Abandoning affordable, youth-oriented motorcycles is a staggering reversal given Mr. Zeitz’s experience at Puma in connecting with the youth culture and claiming ownership of that generation in Europe. Remember “Puma chic” streetwear fashion?

Harley-Davidson Inc. is back!  Back, to making big, expensive motorcycles for its most devoted customers.

UPDATE: October 27 at 5:13PM PacificFull Disclosure: I don’t currently own or have plans to purchase HOG stock.

Photos courtesy of Bloomberg and Harley-Davidson

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Harley-Davidson has learned that the software in the Onboard Charging (OBC) System of the LiveWire (ELW) model motorcycles built between 3/18/2019 and 8/20/2020 may initiate a shutdown of the electric vehicle powertrain, without providing reasonable indication to the rider that a shutdown sequence has been initiated.

In some cases, the vehicle may not be able to be restarted or, if restarted, may shortly thereafter shut down again. Unexpected loss of propulsion of the vehicle while in motion without the ability to restart or remain restarted may increase the risk of a crash.

In addition, prior to loss of propulsion indicator lamps may illuminate to include: the Traction Control (TC) lamp, the Anti-lock Brake System (ABS) lamp, and the Failure Indicator Lamp (FIL).

Details of the recall are as follows:

NHTSA Campaign Number 20V624000 — Harley-Davidson Motor Company Components ELECTRICAL SYSTEM

Loss of Propulsion: An unexpected loss of propulsion without the ability to restart may increase the risk of a crash.
Potential Number of Units Affected 1012

Summary
Harley-Davidson Motor Company (Harley-Davidson) is recalling certain 2020 LiveWire (ELW) motorcycles. The electric vehicle powertrain may unexpectedly shut down and not restart, due to a software issue in the Onboard Charging (OBC) system.

Remedy
Harley-Davidson will notify owners, and dealers will update the OBC software, free of charge. The recall began October 19, 2020. Owners may contact Harley-Davidson customer service at 1-800-258-2464. Harley-Davidson’s number for this recall is 0176.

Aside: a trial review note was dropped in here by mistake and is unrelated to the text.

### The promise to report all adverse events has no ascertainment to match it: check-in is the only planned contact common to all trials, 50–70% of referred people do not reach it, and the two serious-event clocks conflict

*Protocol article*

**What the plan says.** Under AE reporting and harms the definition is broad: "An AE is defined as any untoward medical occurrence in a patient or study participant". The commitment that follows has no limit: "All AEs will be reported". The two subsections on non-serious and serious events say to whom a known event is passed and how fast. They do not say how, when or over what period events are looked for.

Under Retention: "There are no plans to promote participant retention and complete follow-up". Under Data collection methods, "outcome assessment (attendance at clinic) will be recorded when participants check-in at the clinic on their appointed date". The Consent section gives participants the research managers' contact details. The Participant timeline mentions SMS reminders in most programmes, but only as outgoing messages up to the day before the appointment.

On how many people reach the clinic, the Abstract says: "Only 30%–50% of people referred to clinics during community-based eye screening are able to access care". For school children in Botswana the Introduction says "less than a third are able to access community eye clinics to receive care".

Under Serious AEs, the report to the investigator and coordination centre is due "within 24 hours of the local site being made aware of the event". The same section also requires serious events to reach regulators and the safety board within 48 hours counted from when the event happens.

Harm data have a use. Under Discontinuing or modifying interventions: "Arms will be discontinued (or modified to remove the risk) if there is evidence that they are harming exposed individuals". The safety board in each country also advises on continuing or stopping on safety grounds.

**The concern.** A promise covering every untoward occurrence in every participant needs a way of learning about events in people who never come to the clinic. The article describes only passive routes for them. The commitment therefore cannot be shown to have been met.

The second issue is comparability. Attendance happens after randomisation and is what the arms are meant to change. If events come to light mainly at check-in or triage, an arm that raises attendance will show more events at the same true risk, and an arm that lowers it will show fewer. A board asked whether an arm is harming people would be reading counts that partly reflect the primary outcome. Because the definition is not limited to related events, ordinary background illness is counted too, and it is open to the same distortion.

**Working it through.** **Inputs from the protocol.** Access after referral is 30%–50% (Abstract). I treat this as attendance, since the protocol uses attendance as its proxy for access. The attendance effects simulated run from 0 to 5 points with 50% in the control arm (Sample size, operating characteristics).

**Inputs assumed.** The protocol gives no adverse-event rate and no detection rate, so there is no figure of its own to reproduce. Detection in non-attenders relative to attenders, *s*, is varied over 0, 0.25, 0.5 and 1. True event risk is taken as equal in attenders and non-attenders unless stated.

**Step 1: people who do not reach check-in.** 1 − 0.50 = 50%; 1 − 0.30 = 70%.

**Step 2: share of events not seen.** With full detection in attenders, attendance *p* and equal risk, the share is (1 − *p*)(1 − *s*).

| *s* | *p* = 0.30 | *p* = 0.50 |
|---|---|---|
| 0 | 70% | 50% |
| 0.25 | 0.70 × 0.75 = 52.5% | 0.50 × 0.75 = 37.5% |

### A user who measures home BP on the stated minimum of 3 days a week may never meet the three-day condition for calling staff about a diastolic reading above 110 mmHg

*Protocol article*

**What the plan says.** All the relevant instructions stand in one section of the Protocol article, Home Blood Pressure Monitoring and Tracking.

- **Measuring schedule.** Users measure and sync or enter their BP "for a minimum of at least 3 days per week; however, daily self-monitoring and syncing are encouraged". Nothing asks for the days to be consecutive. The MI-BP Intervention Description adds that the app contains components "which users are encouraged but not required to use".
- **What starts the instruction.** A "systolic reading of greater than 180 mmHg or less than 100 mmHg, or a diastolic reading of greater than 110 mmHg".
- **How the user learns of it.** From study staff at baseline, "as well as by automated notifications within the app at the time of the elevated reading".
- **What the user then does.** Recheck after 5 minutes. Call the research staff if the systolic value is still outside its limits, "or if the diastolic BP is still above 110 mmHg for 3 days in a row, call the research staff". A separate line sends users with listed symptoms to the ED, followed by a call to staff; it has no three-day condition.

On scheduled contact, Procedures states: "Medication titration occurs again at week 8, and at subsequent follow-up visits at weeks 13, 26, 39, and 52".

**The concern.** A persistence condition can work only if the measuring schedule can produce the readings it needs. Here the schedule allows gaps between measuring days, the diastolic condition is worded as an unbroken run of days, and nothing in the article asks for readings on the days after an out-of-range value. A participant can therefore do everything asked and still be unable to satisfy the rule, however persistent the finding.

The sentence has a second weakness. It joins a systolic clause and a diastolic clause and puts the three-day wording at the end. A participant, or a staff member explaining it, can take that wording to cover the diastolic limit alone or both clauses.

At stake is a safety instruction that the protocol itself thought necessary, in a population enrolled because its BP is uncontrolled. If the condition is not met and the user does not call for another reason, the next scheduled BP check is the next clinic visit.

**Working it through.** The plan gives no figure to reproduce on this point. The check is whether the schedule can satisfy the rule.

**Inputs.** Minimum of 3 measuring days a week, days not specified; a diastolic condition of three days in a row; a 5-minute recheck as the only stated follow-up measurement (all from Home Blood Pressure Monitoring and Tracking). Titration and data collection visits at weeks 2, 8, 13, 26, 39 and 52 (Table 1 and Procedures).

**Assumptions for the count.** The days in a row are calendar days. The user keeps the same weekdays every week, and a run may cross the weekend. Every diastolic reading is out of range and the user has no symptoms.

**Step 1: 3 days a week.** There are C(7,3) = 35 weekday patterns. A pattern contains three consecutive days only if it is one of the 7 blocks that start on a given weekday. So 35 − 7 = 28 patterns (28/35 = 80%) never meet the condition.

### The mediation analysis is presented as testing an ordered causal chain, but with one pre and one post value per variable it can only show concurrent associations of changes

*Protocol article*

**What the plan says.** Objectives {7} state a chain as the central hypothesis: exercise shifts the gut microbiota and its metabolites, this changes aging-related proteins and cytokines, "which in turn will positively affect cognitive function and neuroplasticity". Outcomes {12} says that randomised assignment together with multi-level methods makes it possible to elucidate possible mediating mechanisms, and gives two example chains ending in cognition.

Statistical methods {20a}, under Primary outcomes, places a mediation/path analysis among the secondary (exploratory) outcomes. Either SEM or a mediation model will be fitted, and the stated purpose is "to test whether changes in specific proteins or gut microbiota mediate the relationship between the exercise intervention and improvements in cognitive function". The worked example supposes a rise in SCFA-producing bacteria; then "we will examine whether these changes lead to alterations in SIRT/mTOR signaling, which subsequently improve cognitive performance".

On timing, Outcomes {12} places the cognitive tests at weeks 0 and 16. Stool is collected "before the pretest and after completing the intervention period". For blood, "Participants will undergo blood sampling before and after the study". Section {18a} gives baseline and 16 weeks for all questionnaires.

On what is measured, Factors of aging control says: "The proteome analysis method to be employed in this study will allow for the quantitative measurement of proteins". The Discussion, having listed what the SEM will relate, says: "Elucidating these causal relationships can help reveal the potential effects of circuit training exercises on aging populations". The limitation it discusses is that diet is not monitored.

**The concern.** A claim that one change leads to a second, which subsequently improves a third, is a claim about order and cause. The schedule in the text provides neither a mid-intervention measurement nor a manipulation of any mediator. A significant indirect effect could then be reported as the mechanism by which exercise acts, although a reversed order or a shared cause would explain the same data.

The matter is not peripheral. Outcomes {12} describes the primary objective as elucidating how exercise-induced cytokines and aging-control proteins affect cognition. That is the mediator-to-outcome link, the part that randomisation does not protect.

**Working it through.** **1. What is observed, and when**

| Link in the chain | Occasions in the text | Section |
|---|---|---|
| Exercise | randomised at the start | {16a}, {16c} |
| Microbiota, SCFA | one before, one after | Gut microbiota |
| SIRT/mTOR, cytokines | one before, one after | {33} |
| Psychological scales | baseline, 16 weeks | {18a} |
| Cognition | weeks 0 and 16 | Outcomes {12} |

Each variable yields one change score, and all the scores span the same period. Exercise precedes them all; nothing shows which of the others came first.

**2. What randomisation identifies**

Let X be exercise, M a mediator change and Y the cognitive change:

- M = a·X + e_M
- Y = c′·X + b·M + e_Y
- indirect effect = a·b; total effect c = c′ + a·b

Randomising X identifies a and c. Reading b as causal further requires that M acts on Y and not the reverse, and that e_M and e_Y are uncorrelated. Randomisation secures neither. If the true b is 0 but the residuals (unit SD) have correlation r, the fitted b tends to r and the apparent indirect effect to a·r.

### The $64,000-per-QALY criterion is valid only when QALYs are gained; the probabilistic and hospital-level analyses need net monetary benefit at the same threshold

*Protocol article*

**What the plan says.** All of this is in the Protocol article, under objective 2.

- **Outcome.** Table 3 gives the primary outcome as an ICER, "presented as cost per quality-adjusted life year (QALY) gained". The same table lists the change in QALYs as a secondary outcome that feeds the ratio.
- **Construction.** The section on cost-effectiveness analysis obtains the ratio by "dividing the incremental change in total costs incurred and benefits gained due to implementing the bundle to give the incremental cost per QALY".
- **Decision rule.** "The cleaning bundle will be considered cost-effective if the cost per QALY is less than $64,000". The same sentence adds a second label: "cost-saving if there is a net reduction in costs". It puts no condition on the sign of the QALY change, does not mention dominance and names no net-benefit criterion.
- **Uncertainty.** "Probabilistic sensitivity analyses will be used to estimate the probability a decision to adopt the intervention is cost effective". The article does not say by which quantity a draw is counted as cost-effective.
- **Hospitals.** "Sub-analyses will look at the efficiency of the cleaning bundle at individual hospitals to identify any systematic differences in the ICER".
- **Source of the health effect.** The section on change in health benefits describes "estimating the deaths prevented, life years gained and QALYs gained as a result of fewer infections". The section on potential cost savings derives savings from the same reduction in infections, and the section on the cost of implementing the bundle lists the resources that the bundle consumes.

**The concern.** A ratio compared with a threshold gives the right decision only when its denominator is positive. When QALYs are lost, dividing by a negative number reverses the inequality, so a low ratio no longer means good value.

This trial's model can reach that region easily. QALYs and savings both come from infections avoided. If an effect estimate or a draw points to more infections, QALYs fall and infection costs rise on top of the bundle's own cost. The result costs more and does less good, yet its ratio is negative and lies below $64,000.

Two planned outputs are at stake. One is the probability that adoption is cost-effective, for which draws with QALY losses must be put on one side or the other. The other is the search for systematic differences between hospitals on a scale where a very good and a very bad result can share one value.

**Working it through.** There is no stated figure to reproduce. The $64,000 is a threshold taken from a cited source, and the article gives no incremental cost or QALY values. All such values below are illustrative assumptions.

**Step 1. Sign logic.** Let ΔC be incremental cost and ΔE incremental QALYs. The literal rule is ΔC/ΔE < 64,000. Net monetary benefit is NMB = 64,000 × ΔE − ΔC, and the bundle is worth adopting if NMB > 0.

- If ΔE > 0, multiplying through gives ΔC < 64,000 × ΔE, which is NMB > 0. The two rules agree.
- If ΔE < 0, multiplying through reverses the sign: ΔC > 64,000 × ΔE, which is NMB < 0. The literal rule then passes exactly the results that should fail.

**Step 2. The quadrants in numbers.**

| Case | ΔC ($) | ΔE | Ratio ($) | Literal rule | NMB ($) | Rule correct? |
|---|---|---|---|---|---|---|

The Service Bulletin is: M1519: RECALL 0176 – LIVEWIRE – SOFTWARE UPDATES

Photo courtesy of Harley-Davidson

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In August 2016, Harley-Davidson agreed to pay a $12 million civil fine and stop selling engine “Pro Super Tuners” deemed illegal after-market devices that caused its motorcycles to emit too much pollution.  I previously posted about this topic HERE.

The motor company also agreed to spend about $3 million to retrofit or replace wood-burning appliances with cleaner stoves to offset excess emissions from the sale of “tuners.”

It’s important to note that the EPA legal action had a significant chilling effect on the performance parts market at Harley-Davidson dealers and many other after-market manufactures.

As previously disclosed, the settlement resolved allegations with the EPA, that the company sold about 340,000 “tuners” enabling motorcycles since 2008 to pollute the air at levels greater than what the company certified. Harley-Davidson did not admit liability and has always maintained that it disagreed with the government, arguing that the tuners were designed and sold to be used in “competition only.”

Even though the settlement had not yet taken effect, a U.S. judge this week approved a revised settlement with Harley-Davidson and dropped the requirement that it spend $3 million to retrofit or replace wood-burning appliances with cleaner stoves to offset excess emissions.

Multiple environmental groups along with a group of 10 states sharply objected to the revised settlement by U.S. District Judge Emmet Sullivan.

Photo courtesy of Harley-Davidson

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1916 Indian Powerplus

Let’s start with a bit of history… on America’s first motorcycle company.

In 1897, George M. Hendee founded a bicycle production company called Hendee Manufacturing. Hendee Manufacturing would eventually come to be called the Indian Motocycle Company (without the “r”), shortened to simply “Indian” and became Hendee’s primary brand name due to a need for recognition in foreign markets as an American product.

1916 Indian Powerplus

In 1901, bicycle manufacturer, racing promoter, and former bicycle racing champion George Hendee hired Oscar Hedstrom to build gasoline engine-powered bikes to pace bicycle races. The machine he created proved to be powerful and reliable, establishing the company’s reputation for outstanding performance. Later that year the company’s first factory was established in downtown Springfield, Massachusetts.  The first Indian Motorcycle was sold to a retail customer in 1902, and later that year an Indian Motorcycle won an endurance race from Boston to New York City in its public racing debut.